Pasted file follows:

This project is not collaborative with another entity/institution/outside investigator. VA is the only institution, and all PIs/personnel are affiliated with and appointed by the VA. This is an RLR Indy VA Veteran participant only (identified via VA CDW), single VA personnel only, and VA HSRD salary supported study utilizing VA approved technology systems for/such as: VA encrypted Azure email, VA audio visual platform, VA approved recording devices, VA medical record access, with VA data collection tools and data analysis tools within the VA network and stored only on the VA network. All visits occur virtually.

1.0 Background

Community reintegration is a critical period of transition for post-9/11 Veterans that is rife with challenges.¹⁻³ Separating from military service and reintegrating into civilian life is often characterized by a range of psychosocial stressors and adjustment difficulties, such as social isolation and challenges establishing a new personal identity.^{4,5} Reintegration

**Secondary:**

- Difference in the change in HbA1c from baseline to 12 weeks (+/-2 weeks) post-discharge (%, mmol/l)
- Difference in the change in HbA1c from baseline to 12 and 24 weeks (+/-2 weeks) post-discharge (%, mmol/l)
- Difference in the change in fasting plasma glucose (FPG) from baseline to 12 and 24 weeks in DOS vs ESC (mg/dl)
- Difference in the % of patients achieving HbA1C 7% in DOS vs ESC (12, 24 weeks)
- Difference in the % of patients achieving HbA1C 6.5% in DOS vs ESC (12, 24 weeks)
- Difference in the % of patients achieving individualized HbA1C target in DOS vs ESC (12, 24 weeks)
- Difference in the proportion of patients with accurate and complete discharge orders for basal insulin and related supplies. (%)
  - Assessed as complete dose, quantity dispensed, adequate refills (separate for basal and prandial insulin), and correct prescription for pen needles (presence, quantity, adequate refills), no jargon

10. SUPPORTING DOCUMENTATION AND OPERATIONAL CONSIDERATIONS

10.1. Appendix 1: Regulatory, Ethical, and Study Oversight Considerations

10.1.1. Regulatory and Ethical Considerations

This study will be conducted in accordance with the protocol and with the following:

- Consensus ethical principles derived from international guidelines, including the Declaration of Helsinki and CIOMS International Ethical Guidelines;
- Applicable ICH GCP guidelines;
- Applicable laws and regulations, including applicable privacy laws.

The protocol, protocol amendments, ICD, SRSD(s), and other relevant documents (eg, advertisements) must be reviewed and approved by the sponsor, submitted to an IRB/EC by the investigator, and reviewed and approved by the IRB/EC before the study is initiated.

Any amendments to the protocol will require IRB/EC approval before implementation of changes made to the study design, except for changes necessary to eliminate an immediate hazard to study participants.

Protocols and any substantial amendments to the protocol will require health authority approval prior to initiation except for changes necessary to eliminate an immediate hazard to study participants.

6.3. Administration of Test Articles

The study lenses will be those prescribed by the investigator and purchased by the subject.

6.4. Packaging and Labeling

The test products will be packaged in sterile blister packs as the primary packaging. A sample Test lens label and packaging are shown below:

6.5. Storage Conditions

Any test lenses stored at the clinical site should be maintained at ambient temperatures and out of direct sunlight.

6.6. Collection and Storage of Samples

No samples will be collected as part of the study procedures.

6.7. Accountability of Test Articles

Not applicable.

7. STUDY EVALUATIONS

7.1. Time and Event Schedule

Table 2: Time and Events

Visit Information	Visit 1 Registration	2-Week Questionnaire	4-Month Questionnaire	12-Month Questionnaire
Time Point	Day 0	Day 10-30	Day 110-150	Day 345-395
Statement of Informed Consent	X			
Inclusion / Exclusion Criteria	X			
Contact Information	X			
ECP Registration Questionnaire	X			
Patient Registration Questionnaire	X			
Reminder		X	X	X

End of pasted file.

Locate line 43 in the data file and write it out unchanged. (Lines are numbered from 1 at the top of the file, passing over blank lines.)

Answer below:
Reminder		X	X	X